Barn Burning by William Faulkner, Character Analysis
Uploaded by SamSkillz on Feb 22, 2004
Abner Snopes Character Analysis
Main Character in Barn Burning by William Faulkner
A father is a figure commonly known for his compassion and general desire for the best in his family’s interest. However, this is not the case in “Barn Burning” by William Faulkner. Abner Snopes, with complete disregard for others, commits arsonist crimes in order to wreak havoc against his victims in a twisted game of hatred and complete lack of respect. His deeds force his family to move constantly. However, he is prepared for each relocation, and plans his actions carefully. Without emotion, he strikes his children and wife, and with the same lack of emotion he commits each impudent act of arson or breach of respect. Abner is vengeful, abusive, and unfeeling.
Abner is accurately portrayed as an unemotional, yet vindictive character. In the very beginning of the story, he exacts his revenge upon Mr. Harris by burning down his barn. This occurred after the forewarned Abner allowed his hog to get into Mr. Harris’ corn for the third time. “…The hog got into my corn…a nigger came with a dollar and got the hog…” This quotation shows how Abner invoked his vengeance upon his victims with sheer cunning. Another example of his vengeful attitude occurs when Abner enters the home of Major de Spain, with whom he will soon be sharecropping. “He examined the house with brief deliberation…with the same deliberation he turned….leaving a final long and fading smear.” This quotation demonstrates his utter hatred and vengefulness. Abner examines the house and sees its perfection for a final time. He takes his revenge upon Major de Spain’s success by leaving a mark from the manure on his shoe. The final example of his vengefulness is the strongest. Because Major de Spain is to receive ten bushels of corn for the damage done to his rug, Abner attempts to burn down his barn as well. “…get that can of oil…”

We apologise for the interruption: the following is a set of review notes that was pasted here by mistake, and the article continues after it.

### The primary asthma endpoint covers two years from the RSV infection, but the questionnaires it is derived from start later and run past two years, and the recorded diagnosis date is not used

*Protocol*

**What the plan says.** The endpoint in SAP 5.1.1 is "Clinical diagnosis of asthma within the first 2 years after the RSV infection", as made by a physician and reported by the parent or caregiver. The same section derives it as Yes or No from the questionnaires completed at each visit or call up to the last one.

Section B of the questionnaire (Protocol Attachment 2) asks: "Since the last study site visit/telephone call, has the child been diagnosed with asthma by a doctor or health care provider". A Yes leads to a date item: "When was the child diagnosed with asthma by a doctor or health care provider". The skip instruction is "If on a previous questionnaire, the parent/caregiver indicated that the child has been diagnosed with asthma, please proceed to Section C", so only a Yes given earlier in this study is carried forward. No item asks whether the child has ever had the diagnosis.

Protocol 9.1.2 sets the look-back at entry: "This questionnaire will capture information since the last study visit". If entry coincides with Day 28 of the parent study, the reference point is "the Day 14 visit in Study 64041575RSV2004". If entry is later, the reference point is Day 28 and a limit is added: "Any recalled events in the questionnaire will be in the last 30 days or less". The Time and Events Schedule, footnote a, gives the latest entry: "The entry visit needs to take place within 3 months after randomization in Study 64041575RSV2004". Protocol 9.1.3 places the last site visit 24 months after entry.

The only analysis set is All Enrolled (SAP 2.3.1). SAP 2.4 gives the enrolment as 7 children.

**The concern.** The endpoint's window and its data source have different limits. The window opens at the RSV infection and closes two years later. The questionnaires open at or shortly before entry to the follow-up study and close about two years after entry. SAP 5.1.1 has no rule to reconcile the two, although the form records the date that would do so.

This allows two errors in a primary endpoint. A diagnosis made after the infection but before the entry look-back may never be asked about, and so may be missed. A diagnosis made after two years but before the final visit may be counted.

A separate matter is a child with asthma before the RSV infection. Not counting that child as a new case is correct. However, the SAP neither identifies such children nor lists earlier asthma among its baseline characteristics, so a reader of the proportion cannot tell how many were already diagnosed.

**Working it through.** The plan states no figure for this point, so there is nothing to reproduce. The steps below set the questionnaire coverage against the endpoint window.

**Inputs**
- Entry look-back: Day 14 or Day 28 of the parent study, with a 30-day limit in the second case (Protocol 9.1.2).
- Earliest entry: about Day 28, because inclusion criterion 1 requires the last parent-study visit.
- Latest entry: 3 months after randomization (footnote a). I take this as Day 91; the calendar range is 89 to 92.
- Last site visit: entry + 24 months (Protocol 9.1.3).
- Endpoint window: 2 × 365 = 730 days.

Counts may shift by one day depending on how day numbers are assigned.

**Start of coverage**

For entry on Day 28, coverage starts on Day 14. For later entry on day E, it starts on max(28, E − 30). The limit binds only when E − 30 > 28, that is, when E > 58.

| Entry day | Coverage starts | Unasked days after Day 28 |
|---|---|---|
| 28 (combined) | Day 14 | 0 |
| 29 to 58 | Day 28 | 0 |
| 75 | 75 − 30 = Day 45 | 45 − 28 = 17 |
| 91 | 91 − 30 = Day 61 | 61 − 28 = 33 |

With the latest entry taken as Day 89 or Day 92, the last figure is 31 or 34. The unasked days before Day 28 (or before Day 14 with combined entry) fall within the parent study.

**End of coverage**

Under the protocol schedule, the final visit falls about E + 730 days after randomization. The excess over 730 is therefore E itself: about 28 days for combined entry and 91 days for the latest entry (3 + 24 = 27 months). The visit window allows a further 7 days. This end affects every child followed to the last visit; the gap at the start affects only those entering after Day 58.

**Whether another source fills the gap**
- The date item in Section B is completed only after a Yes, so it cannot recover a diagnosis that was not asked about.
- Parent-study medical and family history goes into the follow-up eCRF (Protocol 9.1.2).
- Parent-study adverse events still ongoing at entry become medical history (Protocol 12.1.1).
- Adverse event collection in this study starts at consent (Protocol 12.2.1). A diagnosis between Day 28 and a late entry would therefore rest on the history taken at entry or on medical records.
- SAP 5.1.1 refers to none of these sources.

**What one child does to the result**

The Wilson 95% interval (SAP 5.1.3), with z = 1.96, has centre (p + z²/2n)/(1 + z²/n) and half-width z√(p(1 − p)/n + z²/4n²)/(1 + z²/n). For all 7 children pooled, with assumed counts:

This quote shows Abner intended to burn down Major de Spain’s barn as revenge for being forced to pay him ten bushels of corn. Abner Snopes is a vindictive, heartless man.
Abner Snopes is an abusive man. He strikes his children and wife numerous times. One case occurs after Sarty thinks of telling the court that his father had committed a crime. “You were fixing to tell them…His father struck him…” These quotations in which Abner hits and...